Secrecy has shrouded Scott Morrison’s National Cabinet. In an epic transparency battle, Rex Patrick has finally managed to blow open the vault, forcing the Government to hand over the agenda and minutes of the first 20 meetings of Prime Minister Scott Morrison’s National Cabinet, from 15 March to 29 May 2020.
MWM brings you the documents, providing a unique insight into national policy making in the early months of the COVID-19 pandemic.
Morrison’s unhelpful secrecy instincts on full display
The first sentence ever written in a National Cabinet refers to the terms of reference for the body which called on “All proceedings and documentation of the National Cabinet will remain strictly confidential”. The National Cabinet was to be constituted as a Committee of the Federal Cabinet.
As we responded to a national emergency, where extraordinary restraints on the liberty of Australians were imposed, and vast amounts of public money spent, Scott Morrison wanted there to be complete secrecy.
The second sentence wrapped the Australian Health Protection Principal Committee (AHPPC), the grouping of Australia’s top health officials, in a cabinet secrecy blanket too. A committee that had no ministers was to be given “Cabinet’ status. The key decision-making committee for health emergencies was to meet and make recommendations in total secrecy.
The transparency fight
Just as Morrison’s addiction to secrecy came into play, so too did my addiction to transparency. In July 2020 I decided to crack the vault. I FOI’ed the Department of Prime Minister and Cabinet for access to the minutes of a single National Cabinet meeting, challenging the Prime Minister’s claim that the National Cabinet was legally a Cabinet.
In true Morrison style, the PM dug his heels in and the matter went all the way to the Administrative Appeals Tribunal where, in August 2021, Federal Court Justice White ruled that the National Cabinet was not a Cabinet and the minutes I sought had to be released to me.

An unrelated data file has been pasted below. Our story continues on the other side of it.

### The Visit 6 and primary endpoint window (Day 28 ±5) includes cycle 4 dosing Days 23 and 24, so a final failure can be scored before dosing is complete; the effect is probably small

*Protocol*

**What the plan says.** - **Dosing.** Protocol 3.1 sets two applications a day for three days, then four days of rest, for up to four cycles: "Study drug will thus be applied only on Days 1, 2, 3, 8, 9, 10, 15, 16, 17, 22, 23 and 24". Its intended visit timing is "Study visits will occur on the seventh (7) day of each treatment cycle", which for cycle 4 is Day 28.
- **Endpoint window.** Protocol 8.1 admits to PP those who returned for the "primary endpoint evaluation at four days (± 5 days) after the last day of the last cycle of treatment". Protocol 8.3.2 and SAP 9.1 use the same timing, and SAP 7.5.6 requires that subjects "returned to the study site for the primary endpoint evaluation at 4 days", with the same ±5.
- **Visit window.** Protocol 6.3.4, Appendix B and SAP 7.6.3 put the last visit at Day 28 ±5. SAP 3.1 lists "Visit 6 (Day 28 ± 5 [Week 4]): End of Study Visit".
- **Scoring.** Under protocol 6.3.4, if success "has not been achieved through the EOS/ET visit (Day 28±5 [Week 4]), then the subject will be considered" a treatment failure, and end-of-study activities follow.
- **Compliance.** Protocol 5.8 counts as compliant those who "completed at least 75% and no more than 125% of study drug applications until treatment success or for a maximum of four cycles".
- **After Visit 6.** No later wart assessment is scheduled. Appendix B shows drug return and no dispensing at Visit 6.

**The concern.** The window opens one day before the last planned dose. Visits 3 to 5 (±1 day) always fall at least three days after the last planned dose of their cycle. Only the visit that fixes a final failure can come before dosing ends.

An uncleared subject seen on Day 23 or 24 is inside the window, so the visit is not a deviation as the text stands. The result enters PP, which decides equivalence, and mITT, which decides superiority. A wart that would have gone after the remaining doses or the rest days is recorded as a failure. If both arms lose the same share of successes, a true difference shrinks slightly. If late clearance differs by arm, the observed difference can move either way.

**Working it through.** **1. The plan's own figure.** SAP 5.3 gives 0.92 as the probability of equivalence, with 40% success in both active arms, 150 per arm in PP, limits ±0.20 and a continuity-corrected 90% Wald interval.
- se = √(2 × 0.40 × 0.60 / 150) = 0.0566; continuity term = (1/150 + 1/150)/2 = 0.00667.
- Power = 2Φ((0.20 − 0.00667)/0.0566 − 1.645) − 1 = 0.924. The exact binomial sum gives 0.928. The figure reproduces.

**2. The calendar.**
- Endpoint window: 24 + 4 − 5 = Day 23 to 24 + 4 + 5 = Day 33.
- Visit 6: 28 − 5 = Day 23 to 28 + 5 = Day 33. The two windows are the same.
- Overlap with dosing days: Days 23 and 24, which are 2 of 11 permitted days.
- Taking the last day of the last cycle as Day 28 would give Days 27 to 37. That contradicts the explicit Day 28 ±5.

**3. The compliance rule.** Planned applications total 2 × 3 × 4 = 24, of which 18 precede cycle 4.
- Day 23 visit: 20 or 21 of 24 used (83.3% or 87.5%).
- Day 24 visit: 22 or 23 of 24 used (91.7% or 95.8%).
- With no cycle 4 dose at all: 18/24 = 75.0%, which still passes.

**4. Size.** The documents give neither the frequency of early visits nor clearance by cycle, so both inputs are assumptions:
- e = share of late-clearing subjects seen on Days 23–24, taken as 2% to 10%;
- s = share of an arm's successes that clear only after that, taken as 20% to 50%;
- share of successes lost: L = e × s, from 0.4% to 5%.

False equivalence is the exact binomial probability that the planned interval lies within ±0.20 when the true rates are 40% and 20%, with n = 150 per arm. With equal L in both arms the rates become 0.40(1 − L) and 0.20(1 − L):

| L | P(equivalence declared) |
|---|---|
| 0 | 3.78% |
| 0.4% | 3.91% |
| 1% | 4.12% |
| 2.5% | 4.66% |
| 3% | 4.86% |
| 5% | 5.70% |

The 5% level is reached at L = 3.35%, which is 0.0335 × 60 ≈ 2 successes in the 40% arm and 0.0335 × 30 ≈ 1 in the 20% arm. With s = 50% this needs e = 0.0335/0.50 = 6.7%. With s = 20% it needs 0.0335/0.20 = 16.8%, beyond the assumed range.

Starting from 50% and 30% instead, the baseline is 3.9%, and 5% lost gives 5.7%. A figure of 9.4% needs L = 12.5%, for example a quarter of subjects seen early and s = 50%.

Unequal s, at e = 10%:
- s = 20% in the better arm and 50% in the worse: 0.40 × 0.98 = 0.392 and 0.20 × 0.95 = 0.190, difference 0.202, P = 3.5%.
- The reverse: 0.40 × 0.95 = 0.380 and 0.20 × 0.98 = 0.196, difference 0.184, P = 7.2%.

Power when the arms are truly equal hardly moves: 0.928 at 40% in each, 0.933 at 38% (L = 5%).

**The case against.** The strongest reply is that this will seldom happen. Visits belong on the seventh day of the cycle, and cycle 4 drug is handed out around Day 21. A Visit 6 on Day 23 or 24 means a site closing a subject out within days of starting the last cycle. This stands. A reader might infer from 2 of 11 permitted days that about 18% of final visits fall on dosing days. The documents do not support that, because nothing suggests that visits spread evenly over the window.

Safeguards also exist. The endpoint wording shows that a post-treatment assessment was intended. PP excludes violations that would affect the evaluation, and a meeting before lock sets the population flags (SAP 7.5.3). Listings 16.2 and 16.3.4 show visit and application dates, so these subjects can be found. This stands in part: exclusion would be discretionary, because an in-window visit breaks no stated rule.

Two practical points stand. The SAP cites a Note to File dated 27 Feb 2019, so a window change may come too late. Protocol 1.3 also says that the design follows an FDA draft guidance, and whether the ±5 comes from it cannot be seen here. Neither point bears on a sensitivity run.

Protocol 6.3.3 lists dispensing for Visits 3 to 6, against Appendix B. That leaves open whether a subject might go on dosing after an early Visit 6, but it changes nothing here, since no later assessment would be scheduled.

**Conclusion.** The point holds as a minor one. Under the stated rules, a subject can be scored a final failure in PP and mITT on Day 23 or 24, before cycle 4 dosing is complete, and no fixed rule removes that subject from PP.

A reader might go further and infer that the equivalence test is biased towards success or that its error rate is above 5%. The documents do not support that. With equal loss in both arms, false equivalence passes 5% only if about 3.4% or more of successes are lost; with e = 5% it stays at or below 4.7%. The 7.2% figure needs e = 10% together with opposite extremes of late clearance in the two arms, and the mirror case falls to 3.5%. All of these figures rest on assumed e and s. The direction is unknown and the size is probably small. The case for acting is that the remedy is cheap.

Having established the precedent I then asked, across two FOI requests, for the agendas and minutes of the first 20 meetings. What shocked me was that, whilst the PM had not appealed Justice White’s decision, his department refused to follow the precedent set by a Federal Court Justice.
Scott Morrison wasn’t about to let the rule of law get in the way of his secrecy obsession.
That led to a second battle in the AAT, with the Department of Prime Minister and Cabinet holding ground until the day before the first hearing, when it capitulated. On Monday, a year and half after making the subsequent FOI request, the Tribunal ordered the National Cabinet documents be handed over.
And so here they are.
The first ten Meetings
The first National Cabinet meeting closed on 15 March 2020 with a volley of restrictions; self-isolation for incoming passengers, a ban on cruise ship arrivals (four days later a super spreader event occurred after passengers of the ‘Ruby Princess’ were allowed to disembark in Sydney – it slipped through the net because the ship was on its way back to Australia before the ban was announced), social distancing was to be embraced and gatherings of 500 people or more were to be banned.